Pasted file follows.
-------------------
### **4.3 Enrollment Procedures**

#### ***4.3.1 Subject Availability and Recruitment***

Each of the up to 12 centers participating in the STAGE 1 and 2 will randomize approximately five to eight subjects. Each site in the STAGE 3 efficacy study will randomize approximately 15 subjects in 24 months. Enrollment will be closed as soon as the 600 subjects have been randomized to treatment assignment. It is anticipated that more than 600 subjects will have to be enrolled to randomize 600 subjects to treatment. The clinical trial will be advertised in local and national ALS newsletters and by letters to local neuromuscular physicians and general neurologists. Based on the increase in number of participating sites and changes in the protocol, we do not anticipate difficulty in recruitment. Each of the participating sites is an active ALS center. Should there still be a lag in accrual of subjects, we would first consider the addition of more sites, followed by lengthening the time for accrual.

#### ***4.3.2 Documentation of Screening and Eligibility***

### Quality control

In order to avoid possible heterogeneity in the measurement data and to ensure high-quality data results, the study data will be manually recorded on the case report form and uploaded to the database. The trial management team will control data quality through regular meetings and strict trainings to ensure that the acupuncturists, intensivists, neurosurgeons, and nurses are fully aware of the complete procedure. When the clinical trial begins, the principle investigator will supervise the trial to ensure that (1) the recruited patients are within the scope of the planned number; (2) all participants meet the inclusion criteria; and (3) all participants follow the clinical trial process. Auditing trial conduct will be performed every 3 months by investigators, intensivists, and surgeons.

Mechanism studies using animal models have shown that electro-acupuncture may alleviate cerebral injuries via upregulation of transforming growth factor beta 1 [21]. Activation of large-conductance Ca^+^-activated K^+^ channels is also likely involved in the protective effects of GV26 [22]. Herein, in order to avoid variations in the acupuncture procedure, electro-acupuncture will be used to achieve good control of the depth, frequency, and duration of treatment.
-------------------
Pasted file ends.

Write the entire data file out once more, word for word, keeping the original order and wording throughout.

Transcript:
### **4.3 Enrollment Procedures**

#### ***4.3.1 Subject Availability and Recruitment***

Each of the up to 12 centers participating in the STAGE 1 and 2 will randomize approximately five to eight subjects. Each site in the STAGE 3 efficacy study will randomize approximately 15 subjects in 24 months. Enrollment will be closed as soon as the 600 subjects have been randomized to treatment assignment. It is anticipated that more than 600 subjects will have to be enrolled to randomize 600 subjects to treatment. The clinical trial will be advertised in local and national ALS newsletters and by letters to local neuromuscular physicians and general neurologists. Based on the increase in number of participating sites and changes in the protocol, we do not anticipate difficulty in recruitment. Each of the participating sites is an active ALS center. Should there still be a lag in accrual of subjects, we would first consider the addition of more sites, followed by lengthening the time for accrual.

#### ***4.3.2 Documentation of Screening and Eligibility***

### Quality control

In order to avoid possible heterogeneity in the measurement data and to ensure high-quality data results, the study data will be manually recorded on the case report form and uploaded to the database. The trial management team will control data quality through regular meetings and strict trainings to ensure that the acupuncturists, intensivists, neurosurgeons, and nurses are fully aware of the complete procedure. When the clinical trial begins, the principle investigator will supervise the trial to ensure that (1) the recruited patients are within the scope of the planned number; (2) all participants meet the inclusion criteria; and (3) all participants follow the clinical trial process. Auditing trial conduct will be performed every 3 months by investigators, intensivists, and surgeons.

Mechanism studies using animal models have shown that electro-acupuncture may alleviate cerebral injuries via upregulation of transforming growth factor beta 1 [21]. Activation of large-conductance Ca^+^-activated K^+^ channels is also likely involved in the protective effects of GV26 [22]. Herein, in order to avoid variations in the acupuncture procedure, electro-acupuncture will be used to achieve good control of the depth, frequency, and duration of treatment.